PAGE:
Overdue fees on books and other items will double beginning Jan. 1 following a decision last week by the Wauwatosa Public Library Board of Trustees.
The board voted unanimously to support a recommendation by Library Director Mary Murphy to increase the fine on overdue books and compact discs from 10 cents per day to 20 cents per day in the new year. In addition, the board increased the fines on DVD and VHS items from 50 cents to $1 per day, but extended the lending period on those items from three days to one week.
The lending period on books and CDs will remain unchanged at 21 days, with a three-day grace period. Fines are imposed after the grace period. There is no grace period on DVDs and VHS videocassettes.
Murphy said she was encouraged to make the change at the urging of the Budget Committee last month. At the same meeting, committee members said they would look at other ways to find additional funding for the library's book budget if there are surpluses in 2013.
"I was surprised that they spent as much time on the library budget as they did," Murphy told the board. "There was very strong support for an increase to the book budget."
Overdue fines for books have been at 10 cents a day for 17 years. For this year, fees and fines are expected to bring in $89,000, about 3.4 percent of total library revenues. The figure has dropped steadily in recent years, especially after the Milwaukee County Federated Library System began sending email reminders to library patrons as items came due.
In moving rates up, Wauwatosa would join the North Shore Public Library at the 20-cent rate. The Waukesha Public Library has moved its rate up to 25 cents per day. In Milwaukee County, Milwaukee, Shorewood, Whitefish Bay, Brown Deer, and Greenfield have rates at 15 cents per day.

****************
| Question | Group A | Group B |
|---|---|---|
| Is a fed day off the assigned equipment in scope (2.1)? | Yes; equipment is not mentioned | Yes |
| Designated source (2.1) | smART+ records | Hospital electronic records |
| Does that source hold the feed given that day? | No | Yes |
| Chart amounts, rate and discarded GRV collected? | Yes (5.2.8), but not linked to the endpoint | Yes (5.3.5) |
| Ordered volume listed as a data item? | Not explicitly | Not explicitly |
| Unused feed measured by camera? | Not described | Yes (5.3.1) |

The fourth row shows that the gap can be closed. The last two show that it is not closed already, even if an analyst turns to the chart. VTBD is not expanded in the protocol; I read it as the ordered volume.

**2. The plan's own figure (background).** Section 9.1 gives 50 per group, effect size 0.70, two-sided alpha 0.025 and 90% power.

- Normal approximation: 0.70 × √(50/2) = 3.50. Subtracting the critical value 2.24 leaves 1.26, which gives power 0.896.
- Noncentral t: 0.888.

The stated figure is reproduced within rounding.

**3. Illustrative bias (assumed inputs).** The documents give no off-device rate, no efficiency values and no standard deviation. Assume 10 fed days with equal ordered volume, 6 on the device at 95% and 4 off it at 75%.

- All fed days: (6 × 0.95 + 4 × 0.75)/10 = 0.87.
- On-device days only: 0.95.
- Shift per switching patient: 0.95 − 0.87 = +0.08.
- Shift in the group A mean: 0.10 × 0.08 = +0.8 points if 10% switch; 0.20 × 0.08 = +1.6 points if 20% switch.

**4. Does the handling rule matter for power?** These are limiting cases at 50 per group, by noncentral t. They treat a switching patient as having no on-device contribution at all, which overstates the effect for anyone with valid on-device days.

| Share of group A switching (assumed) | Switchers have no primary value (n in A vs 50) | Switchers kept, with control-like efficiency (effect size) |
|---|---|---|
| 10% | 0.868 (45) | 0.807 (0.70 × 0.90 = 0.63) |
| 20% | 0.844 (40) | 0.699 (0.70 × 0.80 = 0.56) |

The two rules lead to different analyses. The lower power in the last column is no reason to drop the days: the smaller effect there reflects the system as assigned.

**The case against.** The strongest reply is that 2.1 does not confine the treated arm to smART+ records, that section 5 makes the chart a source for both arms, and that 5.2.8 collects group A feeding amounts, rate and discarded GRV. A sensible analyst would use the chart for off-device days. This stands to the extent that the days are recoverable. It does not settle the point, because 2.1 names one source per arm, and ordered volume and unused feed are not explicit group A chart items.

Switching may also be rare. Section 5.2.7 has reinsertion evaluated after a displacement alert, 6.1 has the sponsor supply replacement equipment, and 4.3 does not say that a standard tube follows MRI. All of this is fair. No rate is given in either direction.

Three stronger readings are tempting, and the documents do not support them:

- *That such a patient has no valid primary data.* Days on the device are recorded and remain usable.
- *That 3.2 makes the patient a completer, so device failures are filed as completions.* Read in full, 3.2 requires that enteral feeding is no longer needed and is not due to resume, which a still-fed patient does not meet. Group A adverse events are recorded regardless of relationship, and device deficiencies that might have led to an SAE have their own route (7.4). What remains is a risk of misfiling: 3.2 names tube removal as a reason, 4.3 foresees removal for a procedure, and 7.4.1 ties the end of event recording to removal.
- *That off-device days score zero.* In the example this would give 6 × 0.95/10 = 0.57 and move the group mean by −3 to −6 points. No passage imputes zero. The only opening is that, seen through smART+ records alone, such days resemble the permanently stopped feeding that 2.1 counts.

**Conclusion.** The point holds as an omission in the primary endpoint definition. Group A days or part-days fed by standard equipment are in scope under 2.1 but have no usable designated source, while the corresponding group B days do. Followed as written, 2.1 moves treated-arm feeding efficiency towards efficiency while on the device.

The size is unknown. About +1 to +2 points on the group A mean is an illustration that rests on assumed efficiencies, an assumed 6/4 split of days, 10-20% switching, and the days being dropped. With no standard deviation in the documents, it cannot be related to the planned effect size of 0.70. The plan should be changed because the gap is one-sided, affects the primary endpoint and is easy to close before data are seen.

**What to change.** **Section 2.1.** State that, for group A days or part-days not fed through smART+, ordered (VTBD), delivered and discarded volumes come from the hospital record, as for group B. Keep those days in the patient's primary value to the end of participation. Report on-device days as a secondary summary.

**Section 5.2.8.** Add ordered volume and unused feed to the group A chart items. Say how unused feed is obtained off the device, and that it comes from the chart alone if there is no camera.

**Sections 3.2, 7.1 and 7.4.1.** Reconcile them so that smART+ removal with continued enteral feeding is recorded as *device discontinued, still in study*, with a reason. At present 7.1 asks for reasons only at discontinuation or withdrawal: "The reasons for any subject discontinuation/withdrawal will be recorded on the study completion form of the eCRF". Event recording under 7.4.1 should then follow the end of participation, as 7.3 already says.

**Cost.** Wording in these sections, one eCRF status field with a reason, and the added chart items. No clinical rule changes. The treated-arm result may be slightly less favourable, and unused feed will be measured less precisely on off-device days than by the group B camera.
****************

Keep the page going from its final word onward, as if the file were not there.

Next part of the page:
West Allis, Oak Creek, Cudahy, Greendale, Hales Corners, South Milwaukee and St. Francis have rates at 10 cents a day. These rates were taken from library web sites, which may not reflect recent changes.
The Milwaukee County Federated Library System requires a 30-day notice before rate changes can take effect, Murphy said. Library trustees decided to wait longer, until the new year, to give the library a chance to post signs and notify patrons.
Library app may change
In related news, Murphy reported on a pending switch in a library application for mobile devices from one called Library Anywhere, paid for by the county system, to an app called Boopsie, which libraries in the system would have to pay for themselves - a small symptom of the financial pressures county libraries face.
For Wauwatosa, the charge would be $1,000 a year. To make the change, all the libraries in the county system would have to agree to join, but the West Allis Public Library has balked, saying they don't have the funds, Murphy said.
Libraries in the system are studying solutions, including possibly chipping in to cover the West Allis fee, she said.
"The circumstances from our library to another are very different, and the way libraries use their book budgets is very different," Murphy said.
Even in collections within the county, there are wide cultural differences, she said. For example, she noted that Shorewood has Russian literature to serve a Russian cultural community, while south side libraries feature Spanish titles.
"The populations they serve are very different," she said.
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